Ocean futures under ocean acidification, marine protection, and changing fishing pressures explored using a worldwide suite of ecosystem models
Olsen, Erik Joel Steinar; Kaplan, Isaac C.; Ainsworth, Cameron; Fay, Gavin; Gaichas, Sarah; Gamble, Robert; Girardin, Raphael; Eide, Cecilie H; Ihde, Thomas F; Morzaria-Luna, Hem Nalini; Johnson, Kelli F; Savina-Rolland, Marie; Townsend, Howard; Weijerman, Mariska; Fulton, Elizabeth A.; Link, Jason S.
Journal article, Peer reviewed
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Original versionFrontiers in Marine Science. 2018, 5 . 10.3389/fmars.2018.00064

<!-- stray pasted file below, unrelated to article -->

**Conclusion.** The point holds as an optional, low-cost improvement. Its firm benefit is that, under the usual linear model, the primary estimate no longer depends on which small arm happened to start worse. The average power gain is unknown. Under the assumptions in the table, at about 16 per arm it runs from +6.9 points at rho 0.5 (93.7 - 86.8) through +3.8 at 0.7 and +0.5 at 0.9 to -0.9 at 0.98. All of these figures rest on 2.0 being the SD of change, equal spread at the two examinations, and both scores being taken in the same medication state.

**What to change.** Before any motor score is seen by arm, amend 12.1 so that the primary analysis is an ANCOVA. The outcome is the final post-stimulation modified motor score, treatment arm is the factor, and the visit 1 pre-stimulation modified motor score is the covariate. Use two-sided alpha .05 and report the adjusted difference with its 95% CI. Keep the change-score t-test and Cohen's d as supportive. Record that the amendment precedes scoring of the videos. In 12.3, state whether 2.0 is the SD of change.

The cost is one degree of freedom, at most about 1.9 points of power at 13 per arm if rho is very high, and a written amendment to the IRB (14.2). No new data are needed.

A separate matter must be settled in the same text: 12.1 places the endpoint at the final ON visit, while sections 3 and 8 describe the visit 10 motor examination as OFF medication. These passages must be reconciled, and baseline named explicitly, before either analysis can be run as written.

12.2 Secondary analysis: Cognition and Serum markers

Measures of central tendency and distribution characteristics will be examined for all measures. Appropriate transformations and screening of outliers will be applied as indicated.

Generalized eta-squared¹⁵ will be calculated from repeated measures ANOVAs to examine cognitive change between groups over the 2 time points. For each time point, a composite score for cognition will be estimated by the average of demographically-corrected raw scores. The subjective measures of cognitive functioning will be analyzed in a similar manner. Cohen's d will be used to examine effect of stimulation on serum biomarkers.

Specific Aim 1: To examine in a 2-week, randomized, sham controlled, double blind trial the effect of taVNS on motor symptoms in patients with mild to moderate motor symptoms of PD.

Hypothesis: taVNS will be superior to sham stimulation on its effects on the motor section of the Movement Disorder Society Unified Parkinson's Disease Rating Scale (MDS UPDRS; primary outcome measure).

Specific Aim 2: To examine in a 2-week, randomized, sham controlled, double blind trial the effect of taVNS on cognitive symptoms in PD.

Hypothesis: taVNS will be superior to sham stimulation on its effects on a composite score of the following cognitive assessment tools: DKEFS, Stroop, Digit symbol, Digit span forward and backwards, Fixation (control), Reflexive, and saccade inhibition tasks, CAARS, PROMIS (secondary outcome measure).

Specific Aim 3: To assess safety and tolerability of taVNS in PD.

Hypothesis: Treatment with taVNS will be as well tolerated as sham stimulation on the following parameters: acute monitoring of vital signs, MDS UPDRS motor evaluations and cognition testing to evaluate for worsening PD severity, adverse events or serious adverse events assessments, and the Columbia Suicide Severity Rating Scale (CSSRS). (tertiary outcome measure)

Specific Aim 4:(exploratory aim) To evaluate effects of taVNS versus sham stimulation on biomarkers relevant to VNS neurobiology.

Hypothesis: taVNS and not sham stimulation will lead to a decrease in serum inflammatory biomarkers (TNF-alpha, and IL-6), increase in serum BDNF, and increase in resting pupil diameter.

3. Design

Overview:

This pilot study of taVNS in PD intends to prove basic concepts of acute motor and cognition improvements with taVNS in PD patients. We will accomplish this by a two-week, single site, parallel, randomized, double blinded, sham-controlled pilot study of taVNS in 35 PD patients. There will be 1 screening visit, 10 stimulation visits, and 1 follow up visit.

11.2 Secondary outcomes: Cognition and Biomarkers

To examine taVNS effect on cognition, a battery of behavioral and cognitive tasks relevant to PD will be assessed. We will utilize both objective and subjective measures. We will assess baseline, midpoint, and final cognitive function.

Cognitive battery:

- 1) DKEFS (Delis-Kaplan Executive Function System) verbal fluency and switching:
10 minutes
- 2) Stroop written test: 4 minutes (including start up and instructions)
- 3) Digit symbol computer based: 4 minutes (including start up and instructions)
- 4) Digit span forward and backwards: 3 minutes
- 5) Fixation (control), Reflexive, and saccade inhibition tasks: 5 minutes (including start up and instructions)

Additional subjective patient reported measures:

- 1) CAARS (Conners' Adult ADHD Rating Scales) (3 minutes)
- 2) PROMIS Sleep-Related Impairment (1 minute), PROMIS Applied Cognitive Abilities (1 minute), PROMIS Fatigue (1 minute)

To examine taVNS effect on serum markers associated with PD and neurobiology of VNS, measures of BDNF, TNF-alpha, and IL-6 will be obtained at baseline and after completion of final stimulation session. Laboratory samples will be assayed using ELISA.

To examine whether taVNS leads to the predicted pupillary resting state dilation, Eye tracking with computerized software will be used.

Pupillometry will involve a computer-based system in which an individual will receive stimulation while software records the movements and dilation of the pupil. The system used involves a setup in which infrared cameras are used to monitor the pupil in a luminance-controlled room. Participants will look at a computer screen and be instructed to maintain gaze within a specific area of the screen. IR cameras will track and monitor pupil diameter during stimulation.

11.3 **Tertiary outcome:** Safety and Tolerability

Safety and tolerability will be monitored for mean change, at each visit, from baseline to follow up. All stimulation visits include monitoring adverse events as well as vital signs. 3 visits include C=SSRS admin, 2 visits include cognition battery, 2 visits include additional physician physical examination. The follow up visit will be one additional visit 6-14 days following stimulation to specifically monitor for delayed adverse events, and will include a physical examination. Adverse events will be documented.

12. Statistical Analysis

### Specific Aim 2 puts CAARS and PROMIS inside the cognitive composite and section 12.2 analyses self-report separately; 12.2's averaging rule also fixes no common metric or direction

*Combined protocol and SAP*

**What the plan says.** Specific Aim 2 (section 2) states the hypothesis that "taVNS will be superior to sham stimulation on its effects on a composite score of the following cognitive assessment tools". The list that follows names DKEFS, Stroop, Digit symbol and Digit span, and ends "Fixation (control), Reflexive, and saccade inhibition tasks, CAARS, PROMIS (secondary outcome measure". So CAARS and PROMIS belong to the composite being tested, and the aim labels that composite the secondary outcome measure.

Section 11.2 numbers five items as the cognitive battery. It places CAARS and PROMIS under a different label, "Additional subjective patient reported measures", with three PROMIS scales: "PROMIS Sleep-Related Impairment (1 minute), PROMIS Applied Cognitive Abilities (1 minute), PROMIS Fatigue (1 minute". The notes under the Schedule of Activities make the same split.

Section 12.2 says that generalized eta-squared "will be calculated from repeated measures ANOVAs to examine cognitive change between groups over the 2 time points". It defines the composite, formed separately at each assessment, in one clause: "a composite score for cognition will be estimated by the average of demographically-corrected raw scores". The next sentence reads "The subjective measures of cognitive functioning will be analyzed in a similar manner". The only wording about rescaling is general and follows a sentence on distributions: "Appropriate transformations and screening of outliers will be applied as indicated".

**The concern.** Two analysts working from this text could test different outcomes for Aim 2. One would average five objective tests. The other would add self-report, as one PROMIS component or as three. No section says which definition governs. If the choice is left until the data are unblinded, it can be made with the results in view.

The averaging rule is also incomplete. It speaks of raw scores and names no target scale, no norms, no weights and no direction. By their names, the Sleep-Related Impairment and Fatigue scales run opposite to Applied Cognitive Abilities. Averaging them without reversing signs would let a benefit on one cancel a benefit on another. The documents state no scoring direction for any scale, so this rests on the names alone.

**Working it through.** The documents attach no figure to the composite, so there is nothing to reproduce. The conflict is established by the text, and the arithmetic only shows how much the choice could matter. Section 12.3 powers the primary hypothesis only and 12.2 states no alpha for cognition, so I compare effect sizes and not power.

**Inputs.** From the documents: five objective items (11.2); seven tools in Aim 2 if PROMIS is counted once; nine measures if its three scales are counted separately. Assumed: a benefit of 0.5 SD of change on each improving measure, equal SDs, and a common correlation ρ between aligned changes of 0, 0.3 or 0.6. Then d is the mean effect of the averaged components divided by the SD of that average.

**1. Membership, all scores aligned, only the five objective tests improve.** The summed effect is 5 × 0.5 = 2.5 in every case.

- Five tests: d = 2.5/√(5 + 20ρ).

Ecosystem-based management (EBM) of the ocean considers all impacts on and uses of marine and coastal systems. In recent years, there has been a heightened interest in EBM tools that allow testing of alternative management options and help identify tradeoffs among human uses. End-to-end ecosystem modeling frameworks that consider a wide range of management options are a means to provide integrated solutions to the complex ocean management problems encountered in EBM. Here, we leverage the global advances in ecosystem modeling to explore common opportunities and challenges for ecosystem-based management, including changes in ocean acidification, spatial management, and fishing pressure across eight Atlantis (atlantis.cmar.csiro.au) end-to-end ecosystem models. These models represent marine ecosystems from the tropics to the arctic, varying in size, ecology, and management regimes, using a three-dimensional, spatially-explicit structure parametrized for each system. Results suggest stronger impacts from ocean acidification and marine protected areas than from altering fishing pressure, both in terms of guild-level (i.e., aggregations of similar species or groups) biomass and in terms of indicators of ecological and fishery structure. Effects of ocean acidification were typically negative (reducing biomass), while marine protected areas led to both “winners” and “losers” at the level of particular species (or functional groups). Changing fishing pressure (doubling or halving) had smaller effects on the species guilds or ecosystem indicators than either ocean acidification or marine protected areas. Compensatory effects within guilds led to weaker average effects at the guild level than the species or group level. The impacts and tradeoffs implied by these future scenarios are highly relevant as ocean governance shifts focus from single-sector objectives (e.g., sustainable levels of individual fished stocks) to taking into account competing industrial sectors' objectives (e.g., simultaneous spatial management of energy, shipping, and fishing) while at the same time grappling with compounded impacts of global climate change (e.g., ocean acidification and warming).